The Canberra Times

Why are small business loans halting in Australia?

Economic uncertainty is seeing fewer small businesses choosing to take out loans to invest in their enterprises. Picture: Shutterstock.

This is branded content for Finofin.

With the SME Loan Recovery Scheme closing at the end of June, Australian small businesses will have fewer possibilities to finance themselves at a time when many factors are weighing on them.

The discontinuation of the SME Loan Recovery Scheme, aimed at providing relief to the impact of COVID-19 by supplying government-supported small business loans, comes around the same time as local and global instability is dominating headlines.

From both global and domestic inflation impacting monetary policy in almost every country, technology companies bleeding into lower valuations, and startups halting their growth or even firing staff, to the strict COVID-19 regime in China leading to more disruptions in the supply chain, the war in Ukraine, and the Australian election and its aftermath, there is a lot of uncertainty in the air. And when there's uncertainty, growth is hindered.

Is the SME Loan Recovery Scheme ending going to weigh heavily on Australian SMEs?

The SME Loan Recovery Scheme's discontinuation isn't a big deal on its own, says Alon Rajic, the managing director of Finofin which operates SME finance comparison site Small Business Loans Australia.

"The vast majority of applications [for the Loan Recovery Scheme] are turned down anyway," he said. "Based on a sample of several thousand business owners and sole traders who have applied through Small Business Loans Australia's partners, only a handful of businesses were deemed eligible."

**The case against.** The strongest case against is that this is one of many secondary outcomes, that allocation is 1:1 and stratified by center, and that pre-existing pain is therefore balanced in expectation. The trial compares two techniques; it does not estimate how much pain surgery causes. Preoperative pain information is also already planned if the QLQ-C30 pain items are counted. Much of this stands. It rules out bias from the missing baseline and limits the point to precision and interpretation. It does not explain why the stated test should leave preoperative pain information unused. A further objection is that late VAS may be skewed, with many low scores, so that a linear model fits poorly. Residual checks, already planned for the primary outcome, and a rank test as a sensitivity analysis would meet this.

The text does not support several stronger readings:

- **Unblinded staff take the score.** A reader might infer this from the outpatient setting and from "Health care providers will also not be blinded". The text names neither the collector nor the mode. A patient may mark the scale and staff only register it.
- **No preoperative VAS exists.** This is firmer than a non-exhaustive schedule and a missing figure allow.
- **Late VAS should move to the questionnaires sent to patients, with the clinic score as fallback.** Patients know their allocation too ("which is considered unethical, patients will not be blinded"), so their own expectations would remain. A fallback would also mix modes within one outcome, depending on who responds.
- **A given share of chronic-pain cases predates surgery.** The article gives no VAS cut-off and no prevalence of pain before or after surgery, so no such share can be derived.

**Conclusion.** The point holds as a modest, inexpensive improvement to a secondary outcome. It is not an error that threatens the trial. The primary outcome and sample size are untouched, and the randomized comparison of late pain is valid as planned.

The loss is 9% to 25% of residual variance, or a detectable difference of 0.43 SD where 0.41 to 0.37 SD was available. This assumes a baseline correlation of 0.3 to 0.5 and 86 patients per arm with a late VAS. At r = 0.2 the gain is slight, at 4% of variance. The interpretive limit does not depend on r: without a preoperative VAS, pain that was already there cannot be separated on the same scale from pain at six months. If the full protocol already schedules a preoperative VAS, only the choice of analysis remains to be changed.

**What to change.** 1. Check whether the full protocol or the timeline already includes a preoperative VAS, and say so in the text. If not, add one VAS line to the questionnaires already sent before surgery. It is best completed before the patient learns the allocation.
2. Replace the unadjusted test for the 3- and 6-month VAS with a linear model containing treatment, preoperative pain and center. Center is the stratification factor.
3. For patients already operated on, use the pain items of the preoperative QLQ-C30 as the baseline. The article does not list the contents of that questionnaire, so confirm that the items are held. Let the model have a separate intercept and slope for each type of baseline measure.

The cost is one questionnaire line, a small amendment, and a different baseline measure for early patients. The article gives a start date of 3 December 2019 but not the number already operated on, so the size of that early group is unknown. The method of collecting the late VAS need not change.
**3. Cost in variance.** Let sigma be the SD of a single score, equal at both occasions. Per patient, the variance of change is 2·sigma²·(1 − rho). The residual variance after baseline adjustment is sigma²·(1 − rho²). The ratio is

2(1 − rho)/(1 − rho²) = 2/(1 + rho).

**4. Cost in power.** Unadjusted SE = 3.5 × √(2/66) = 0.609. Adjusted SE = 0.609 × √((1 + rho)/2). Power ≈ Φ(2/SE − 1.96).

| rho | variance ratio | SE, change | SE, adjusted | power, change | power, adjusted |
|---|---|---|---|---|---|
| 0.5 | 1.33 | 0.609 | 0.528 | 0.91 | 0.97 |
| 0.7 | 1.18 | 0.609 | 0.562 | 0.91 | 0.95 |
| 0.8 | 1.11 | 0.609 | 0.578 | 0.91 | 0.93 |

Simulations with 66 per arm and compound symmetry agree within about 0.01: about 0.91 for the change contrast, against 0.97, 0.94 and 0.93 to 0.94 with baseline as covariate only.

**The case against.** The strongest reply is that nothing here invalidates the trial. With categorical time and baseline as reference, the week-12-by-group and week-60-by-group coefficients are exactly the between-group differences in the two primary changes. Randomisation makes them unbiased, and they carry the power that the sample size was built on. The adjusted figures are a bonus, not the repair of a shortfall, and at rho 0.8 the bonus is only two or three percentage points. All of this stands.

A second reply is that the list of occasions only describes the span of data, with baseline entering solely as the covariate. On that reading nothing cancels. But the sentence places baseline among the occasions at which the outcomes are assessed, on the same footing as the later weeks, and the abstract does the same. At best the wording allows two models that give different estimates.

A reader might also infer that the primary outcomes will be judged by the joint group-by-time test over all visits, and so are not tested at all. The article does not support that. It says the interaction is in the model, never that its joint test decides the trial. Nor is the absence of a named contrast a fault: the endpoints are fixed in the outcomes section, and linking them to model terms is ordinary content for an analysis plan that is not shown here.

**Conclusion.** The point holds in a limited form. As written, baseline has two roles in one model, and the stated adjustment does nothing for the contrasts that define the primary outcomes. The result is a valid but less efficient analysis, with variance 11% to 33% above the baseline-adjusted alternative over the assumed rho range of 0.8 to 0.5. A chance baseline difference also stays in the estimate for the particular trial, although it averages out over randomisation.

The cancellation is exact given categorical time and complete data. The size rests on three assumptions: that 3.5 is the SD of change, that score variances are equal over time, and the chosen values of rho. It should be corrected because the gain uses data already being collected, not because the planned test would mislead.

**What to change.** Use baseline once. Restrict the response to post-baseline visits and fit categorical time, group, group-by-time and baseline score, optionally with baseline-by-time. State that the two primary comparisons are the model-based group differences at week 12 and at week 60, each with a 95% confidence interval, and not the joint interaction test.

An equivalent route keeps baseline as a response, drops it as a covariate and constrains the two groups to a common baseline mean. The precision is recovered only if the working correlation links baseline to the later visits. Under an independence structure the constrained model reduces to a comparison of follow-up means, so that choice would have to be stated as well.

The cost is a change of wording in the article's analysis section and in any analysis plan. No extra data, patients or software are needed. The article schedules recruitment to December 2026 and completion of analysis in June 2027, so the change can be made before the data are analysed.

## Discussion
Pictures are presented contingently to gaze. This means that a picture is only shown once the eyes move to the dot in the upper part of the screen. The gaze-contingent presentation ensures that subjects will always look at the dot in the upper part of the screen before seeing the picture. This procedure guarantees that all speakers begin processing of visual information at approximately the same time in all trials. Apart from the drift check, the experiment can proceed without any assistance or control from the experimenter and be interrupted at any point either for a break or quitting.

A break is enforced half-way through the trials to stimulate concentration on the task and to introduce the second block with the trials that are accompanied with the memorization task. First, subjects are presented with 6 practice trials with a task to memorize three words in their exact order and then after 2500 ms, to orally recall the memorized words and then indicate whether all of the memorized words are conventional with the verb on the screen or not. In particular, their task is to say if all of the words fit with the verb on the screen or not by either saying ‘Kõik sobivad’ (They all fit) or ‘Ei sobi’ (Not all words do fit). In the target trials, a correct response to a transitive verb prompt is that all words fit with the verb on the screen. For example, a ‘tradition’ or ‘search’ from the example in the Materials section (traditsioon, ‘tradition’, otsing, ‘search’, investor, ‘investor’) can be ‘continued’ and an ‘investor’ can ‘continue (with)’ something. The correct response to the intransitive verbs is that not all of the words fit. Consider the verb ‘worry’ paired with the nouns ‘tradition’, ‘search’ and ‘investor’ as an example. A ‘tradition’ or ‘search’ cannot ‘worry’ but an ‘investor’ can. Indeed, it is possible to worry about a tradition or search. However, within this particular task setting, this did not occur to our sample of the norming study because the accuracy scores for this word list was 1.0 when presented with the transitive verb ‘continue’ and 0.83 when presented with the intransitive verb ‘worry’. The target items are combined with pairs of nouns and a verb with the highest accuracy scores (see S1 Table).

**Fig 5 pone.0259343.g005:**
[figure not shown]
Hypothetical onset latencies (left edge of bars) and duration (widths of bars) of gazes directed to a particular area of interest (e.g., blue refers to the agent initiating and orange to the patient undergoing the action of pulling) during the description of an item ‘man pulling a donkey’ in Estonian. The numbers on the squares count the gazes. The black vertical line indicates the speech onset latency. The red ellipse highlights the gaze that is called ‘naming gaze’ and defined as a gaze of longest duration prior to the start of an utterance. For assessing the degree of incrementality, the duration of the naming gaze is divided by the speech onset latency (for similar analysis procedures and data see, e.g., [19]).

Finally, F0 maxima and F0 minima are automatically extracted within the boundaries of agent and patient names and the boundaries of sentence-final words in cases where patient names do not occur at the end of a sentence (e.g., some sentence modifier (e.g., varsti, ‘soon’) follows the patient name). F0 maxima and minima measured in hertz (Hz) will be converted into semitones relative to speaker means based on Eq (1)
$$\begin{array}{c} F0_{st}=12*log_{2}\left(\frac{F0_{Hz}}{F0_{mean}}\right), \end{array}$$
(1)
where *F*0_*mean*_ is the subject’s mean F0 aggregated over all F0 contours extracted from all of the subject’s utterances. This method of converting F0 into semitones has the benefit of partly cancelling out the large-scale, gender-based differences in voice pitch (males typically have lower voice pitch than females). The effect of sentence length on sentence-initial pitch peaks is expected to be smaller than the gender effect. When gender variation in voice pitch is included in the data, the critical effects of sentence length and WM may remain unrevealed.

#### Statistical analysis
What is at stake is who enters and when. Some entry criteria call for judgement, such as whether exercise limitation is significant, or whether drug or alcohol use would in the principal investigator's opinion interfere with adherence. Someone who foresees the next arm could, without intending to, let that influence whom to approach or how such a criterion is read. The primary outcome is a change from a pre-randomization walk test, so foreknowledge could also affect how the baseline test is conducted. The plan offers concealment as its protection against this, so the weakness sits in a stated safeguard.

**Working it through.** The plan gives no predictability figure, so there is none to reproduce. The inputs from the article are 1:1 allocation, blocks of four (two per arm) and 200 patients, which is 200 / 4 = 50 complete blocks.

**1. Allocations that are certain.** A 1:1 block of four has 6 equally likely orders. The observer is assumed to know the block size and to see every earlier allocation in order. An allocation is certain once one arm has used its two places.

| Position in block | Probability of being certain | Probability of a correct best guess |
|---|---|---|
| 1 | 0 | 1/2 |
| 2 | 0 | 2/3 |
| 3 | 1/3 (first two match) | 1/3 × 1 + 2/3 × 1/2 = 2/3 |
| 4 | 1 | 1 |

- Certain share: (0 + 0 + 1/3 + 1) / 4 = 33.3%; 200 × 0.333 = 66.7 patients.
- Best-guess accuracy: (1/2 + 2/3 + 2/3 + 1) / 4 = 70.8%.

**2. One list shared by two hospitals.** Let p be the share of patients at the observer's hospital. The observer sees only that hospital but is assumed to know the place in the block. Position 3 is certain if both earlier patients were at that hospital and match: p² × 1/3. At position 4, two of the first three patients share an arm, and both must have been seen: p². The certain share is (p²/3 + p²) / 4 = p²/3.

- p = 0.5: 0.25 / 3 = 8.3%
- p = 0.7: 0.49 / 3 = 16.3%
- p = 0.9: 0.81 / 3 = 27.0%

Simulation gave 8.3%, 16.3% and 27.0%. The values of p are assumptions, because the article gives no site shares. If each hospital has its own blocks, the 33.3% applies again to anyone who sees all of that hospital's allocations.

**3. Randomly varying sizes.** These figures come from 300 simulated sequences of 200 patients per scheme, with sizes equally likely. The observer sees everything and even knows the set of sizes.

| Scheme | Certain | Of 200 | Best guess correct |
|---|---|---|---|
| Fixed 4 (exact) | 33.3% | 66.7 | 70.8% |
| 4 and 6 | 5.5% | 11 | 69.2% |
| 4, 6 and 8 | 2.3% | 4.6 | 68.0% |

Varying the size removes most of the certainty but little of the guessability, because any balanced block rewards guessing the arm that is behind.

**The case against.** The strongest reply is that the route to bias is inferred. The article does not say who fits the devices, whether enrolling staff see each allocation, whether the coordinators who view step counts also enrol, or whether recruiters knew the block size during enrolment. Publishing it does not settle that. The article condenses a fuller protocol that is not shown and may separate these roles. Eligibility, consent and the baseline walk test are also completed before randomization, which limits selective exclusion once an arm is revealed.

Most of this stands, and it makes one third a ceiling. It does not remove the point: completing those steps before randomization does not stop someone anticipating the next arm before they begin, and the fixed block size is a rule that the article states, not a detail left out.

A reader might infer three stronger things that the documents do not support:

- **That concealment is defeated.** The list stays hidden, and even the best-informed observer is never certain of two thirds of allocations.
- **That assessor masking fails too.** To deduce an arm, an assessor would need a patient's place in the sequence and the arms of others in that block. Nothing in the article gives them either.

Mr Rajic, whose company also operates small business guides in the US, said the SME Loan Recovery Scheme was very different to the Paycheck Protection Program loans in the United States.

"For a PPP loan, you just needed to make sure your application gets through the door before PPP's money runs out, plain and simply," he said. "When your application was approved - and it was only a question of when rather than whether - you'd become eligible for an instant government-backed loan capped at 1.75 per cent per annum interest rate.

"It's a very different kind of set in comparison to Australia's SME Loan Recovery Scheme loan, which is capped at 7.5 per cent/per annum interest. Additionally any portion of that PPP loan that went towards payroll or eligible business expenses, was forgiven and deducted from the loan amount turning into more of a small business grant than a small business loan, really.

"The PPP made an incredible impact on the small business economy in the US during the COVID crisis, while the SME Loan Recovery Scheme didn't, and still doesn't. When it stops soon, not many would notice."

SME growth stalling in May

While Mr Rajic doesn't believe the Recovery Scheme made a big difference when it came to access to business loans, he does think the other factors in play such as inflation, election, and global tensions are causing uncertainty for the vulnerable small business sector and fueling reluctance to take out loans to invest in their business.

When small businesses are afraid to borrow money, it's a bad signal about future growth, he said.

"May is traditionally one of the strongest months of the year for small business financing - many businesses restock during this period preceding the end of the financial year.

"This year is also the first proper post-COVID year for Australian small businesses, but still there were less applications for loans and fewer small business loan deals taking place than expected, adjusted to seasonality."

Mr Rajic said Australian small businesses seemed to be "sitting on the fence", preferring to preserve cash and stay away from debt as much as they can.

"That is not a bad thing to do, considering the potentially turbulent times ahead, but it is somewhat of a bad omen for the broad economy," he said.

"It stands in line with the most recent statement from the RBA monetary meeting for May which warned about halted growth in the months ahead as a result of inflation pressures and the other global factors previously discussed."

Finofin is a content specialist business with more than a decade of experience in producing successful comparison websites on a global scale including business loans specialist site Small Business Loans Australia.

This is branded content for Finofin.